To stretch or not to stretch before exercise


The benefits of static stretching as part of a full warm-up before exercise seem to outweigh the disadvantages. (Shutterstock)

Over the past 20 years, static muscle stretching has gotten a bad rap. Once considered an essential part of any sport or exercise warm-up, static stretching has now been removed from the picture almost entirely.

This move followed extensive research showing that static stretching — where we stretch and then hold the muscle at an extended length for seconds or minutes — can reduce muscle strength (reflected in things like lifting weights), power (for example, jump height), running speed, balance and other capacities for a short time after the stretching.

To put the research into context, the average performance decrease (decrease in strength, power, speed) after static stretching across all studies is about three to five per cent. It may not sound like much, but if you consider that sprinter Usain Bolt beat Justin Gatlin by 0.8 per cent and Andre de Grasse by one per cent at the 2016 Olympics, then it’s safe to say that a three to five per cent deficit could be life-changing. So, at first glance it may appear reasonable for static stretching to be removed from the picture.

However, it seems that many of these studies were not designed to answer the specific question of whether stretching affects performance when used in a warm-up or, at least, we may have made conclusions contrary to the actual evidence.

A second look at the research

In our recent review of the research, we found that these studies tell a different story.

A woman in workout clothes stretching
Static stretching as part of a comprehensive warm-up does not significantly decrease performance. (Pixabay)

When looking at only those studies where participants performed muscle stretching within a full sport warm-up — that is, when lower-intensity exercise is done before static stretching of less than 60 seconds per muscle, and higher-intensity sports-specific exercises are performed after stretching — then static stretching within this comprehensive warm-up has no significant effects on actual performance. For example, average change in sprint speed was -0.15 per cent.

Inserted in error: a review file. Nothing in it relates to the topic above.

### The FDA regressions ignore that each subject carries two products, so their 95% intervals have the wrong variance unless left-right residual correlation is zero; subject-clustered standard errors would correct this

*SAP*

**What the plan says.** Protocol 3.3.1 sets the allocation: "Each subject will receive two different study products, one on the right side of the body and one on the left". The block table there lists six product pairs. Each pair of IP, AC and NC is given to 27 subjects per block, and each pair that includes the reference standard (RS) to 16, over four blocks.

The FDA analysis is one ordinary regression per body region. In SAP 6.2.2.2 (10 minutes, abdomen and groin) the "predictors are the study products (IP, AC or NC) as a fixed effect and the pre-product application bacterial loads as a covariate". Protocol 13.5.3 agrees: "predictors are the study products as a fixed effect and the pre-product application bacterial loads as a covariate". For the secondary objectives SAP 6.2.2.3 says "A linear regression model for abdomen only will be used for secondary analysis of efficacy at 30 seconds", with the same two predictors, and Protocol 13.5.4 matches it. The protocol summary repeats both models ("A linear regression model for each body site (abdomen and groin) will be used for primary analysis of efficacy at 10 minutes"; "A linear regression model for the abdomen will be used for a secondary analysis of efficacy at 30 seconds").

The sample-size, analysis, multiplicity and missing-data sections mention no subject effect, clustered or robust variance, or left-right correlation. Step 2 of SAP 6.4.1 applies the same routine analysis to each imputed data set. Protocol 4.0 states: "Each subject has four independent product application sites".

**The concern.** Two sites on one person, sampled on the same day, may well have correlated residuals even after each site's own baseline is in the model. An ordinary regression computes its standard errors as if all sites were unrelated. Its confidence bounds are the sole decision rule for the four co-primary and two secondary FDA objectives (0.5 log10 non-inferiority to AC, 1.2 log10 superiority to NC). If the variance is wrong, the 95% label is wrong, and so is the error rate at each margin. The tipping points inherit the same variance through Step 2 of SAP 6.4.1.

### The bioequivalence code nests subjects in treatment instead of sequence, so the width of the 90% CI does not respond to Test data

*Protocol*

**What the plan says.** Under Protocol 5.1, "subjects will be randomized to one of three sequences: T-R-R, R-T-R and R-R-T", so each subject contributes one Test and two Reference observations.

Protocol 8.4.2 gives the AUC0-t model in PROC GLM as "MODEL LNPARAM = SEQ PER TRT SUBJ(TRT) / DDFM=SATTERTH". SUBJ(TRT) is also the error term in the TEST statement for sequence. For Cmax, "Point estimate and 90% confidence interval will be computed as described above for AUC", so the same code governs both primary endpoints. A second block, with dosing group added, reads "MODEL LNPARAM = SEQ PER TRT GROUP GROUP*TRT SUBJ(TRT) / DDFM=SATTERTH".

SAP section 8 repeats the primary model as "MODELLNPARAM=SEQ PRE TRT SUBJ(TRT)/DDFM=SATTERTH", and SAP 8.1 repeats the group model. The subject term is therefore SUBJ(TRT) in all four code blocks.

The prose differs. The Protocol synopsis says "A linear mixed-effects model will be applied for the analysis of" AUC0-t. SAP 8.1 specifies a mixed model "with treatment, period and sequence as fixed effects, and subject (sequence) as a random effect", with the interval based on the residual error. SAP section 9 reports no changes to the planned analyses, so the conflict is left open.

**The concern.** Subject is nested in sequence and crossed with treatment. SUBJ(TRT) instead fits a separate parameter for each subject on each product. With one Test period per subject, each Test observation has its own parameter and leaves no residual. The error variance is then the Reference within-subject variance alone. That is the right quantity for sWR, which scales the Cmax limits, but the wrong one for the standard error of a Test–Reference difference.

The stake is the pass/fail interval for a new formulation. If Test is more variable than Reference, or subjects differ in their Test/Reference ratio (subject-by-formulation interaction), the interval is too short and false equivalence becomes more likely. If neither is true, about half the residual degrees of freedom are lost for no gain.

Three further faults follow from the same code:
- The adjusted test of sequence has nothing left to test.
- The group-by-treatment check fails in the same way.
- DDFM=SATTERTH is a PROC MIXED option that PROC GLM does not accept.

So why for the last 20 years have we been told that static stretching should be removed from the warm-up?

One major problem is that most of the research studies asked participants to stretch for much longer than most athletes do in a warm-up. Professional athletes may stretch for only 12 to 17 seconds per muscle, on average, but most research studies asked participants to stretch each muscle for longer than one minute, with some studies imposing 20 or even 30 minutes of stretching.

A woman in workout clothes stretching her leg
Stretching increases range of motion. (Piqsels)

Furthermore, the participants’ performances are often tested almost immediately after the stretching, whereas athletes always complete further warm-up and then do other things, like listen to final instructions from coaches, finalize preparations or sing a national anthem. When these tasks are included in studies, the negative effects of static stretching are not seen.

Nocebo effect